U.S. Department of Labor Issues Proposed Rule Substantially Changing Overtime Exemptions
On August 30, 2023, the U.S. Department of Labor (DOL) issued a proposed rule that will substantially alter the requirements for “white collar” exemptions under the federal Fair Labor Standards Act (FLSA). The proposed rule deals primarily with the Executive, Administrative and Professional (EAP) exemptions as well as the exemption for Highly-Compensated Employees (HCEs).
The proposed rule will be open for public comment for 60 days (until October 29, 2023).
In the DOL’s press release on August 30, 2023, the DOL highlighted the following changes to the current FLSA regulations:
- Increase the EAP minimum salary level from $684 per week ($35,568 per year) to $1,059 per week ($55,068 per year), which the DOL characterizes as the 35th percentile of weekly earnings of full-time salaried workers in the lowest-wage Census Region (exempt and non-exempt employees).
- Increase the total annual compensation requirement for HCEs from $107,432 per year to $143,988 per year, which the DOL characterizes at the 85th percentile of full-time salaried employees nationally.
- Enhance overtime protections for workers in U.S. territories. Per the DOL, the minimum salary requirements for EAP workers in U.S. territories have not changed since 2004.
- Automatically update earnings thresholds every three years so they keep pace with changes in worker salaries.
The DOL estimates that in the first year of implementation of the proposed rule, 3.6 million additional employees will be eligible for overtime compensation.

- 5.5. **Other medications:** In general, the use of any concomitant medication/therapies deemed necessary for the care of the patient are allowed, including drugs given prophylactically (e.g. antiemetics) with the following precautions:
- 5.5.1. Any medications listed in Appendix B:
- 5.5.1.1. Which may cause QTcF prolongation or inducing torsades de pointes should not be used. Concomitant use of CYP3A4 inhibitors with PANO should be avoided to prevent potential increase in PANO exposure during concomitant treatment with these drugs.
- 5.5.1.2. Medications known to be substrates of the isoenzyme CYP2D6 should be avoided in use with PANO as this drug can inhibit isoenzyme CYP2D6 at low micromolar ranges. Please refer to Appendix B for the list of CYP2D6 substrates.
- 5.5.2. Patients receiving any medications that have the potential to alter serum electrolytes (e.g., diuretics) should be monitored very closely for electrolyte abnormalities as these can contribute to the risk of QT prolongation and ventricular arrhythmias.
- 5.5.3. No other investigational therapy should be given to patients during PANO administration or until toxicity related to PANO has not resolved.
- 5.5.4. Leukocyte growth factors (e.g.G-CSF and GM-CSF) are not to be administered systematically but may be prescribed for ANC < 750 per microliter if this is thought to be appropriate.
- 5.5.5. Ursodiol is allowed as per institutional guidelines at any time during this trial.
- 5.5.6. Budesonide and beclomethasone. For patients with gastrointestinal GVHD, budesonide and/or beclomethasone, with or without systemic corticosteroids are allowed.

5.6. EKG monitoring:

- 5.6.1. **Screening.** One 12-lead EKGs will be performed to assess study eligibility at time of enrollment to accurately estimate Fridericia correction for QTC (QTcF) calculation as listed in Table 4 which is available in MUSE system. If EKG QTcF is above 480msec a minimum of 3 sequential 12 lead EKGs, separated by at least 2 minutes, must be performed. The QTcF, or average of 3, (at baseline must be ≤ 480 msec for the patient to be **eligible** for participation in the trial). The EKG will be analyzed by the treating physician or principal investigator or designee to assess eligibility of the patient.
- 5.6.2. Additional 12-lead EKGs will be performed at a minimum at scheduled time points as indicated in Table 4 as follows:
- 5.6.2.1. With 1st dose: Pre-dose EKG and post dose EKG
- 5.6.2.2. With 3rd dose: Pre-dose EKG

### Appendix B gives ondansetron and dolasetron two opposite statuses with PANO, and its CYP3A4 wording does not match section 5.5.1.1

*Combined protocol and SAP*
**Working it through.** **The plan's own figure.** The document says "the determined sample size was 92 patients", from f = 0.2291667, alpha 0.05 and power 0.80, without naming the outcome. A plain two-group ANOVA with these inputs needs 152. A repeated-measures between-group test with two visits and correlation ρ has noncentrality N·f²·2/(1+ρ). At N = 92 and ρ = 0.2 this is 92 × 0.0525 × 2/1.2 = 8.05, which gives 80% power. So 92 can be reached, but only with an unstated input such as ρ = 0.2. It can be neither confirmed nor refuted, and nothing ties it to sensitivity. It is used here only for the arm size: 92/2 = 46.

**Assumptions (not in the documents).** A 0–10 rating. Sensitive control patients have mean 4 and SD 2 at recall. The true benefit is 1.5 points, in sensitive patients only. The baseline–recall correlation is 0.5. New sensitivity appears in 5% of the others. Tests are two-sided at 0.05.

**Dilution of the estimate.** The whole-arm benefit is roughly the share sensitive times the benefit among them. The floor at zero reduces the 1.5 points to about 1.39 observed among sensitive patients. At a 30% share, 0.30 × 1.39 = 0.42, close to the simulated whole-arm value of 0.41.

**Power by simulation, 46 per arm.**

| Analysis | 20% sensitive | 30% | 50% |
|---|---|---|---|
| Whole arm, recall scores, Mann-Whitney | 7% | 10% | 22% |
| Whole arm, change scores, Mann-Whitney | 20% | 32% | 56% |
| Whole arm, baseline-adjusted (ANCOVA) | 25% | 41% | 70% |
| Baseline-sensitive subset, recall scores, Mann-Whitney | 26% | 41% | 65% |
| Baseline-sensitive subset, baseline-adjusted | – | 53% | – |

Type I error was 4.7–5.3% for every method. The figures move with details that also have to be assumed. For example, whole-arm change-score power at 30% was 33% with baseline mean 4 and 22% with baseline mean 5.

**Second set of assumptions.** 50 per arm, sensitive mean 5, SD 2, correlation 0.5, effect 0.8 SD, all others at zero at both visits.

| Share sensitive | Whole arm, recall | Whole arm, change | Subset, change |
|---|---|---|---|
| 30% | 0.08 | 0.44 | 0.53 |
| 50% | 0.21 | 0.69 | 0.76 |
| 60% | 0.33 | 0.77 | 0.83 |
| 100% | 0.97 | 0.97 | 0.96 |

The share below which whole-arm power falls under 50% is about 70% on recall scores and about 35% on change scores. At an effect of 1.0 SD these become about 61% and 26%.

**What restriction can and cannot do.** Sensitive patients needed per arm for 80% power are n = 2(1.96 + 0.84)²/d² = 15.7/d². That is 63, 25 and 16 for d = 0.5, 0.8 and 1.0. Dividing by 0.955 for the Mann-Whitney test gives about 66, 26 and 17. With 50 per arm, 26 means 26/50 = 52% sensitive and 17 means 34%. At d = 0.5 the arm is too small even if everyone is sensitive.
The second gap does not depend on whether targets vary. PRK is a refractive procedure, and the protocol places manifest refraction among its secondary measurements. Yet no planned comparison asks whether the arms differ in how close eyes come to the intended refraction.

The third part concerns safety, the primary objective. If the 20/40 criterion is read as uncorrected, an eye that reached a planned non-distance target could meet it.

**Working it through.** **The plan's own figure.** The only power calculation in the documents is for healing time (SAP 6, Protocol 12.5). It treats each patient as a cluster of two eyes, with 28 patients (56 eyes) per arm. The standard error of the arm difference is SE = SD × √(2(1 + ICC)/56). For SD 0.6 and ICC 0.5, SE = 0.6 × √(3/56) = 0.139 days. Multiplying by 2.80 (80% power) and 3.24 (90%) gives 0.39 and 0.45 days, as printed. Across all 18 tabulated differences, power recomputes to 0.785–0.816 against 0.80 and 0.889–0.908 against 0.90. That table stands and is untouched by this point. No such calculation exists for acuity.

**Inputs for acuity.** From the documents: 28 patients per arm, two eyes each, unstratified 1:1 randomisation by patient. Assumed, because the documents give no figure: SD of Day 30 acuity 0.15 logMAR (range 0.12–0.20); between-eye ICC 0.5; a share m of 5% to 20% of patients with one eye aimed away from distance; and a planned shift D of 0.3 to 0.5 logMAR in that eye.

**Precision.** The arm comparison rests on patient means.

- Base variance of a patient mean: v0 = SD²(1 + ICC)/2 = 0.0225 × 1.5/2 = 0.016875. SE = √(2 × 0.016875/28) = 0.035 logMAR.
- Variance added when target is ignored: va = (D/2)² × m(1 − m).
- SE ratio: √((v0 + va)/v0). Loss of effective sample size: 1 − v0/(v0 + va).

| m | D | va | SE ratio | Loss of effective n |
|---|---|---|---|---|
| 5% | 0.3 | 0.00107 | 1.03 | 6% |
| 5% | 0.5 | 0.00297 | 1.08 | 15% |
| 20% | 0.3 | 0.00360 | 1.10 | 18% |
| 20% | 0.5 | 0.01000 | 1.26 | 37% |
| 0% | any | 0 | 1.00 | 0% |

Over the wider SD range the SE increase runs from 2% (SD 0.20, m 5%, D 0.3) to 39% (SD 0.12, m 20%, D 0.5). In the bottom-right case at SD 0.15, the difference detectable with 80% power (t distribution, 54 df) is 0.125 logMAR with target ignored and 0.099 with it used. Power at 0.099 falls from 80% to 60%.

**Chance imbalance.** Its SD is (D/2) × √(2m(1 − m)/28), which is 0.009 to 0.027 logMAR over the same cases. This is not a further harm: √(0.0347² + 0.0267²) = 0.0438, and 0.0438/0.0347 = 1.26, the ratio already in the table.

In addition, the DOL’s summary and analysis of the proposed rule explains the following:
- The existing “duties test” will remain in place for EAP employees.
- For employees designated as computer professionals, the compensation requirement may be met by compensating employees at a rate not less than $27.63/hour.
- 3 million small entities will be impacted by the proposed rule, defined as small government jurisdictions, small businesses and small nonprofits.
- The total direct employer costs to small entities in the first year of implementation will range from $294.6 million to $356 million.
- The industries with the highest anticipated costs include professional and technical services, health care services and retail trade.
- Food services and drinking establishments are expected to experience the largest increases in payroll costs.
- Small entities and larger employers will have the same compliance, recordkeeping and reporting requirements.
With the relatively short comment period, employers should plan and budget for the implementation of these new regulations. Our labor and employment team is available to assist employers with analyzing the DOL’s proposed rule and implementation strategies.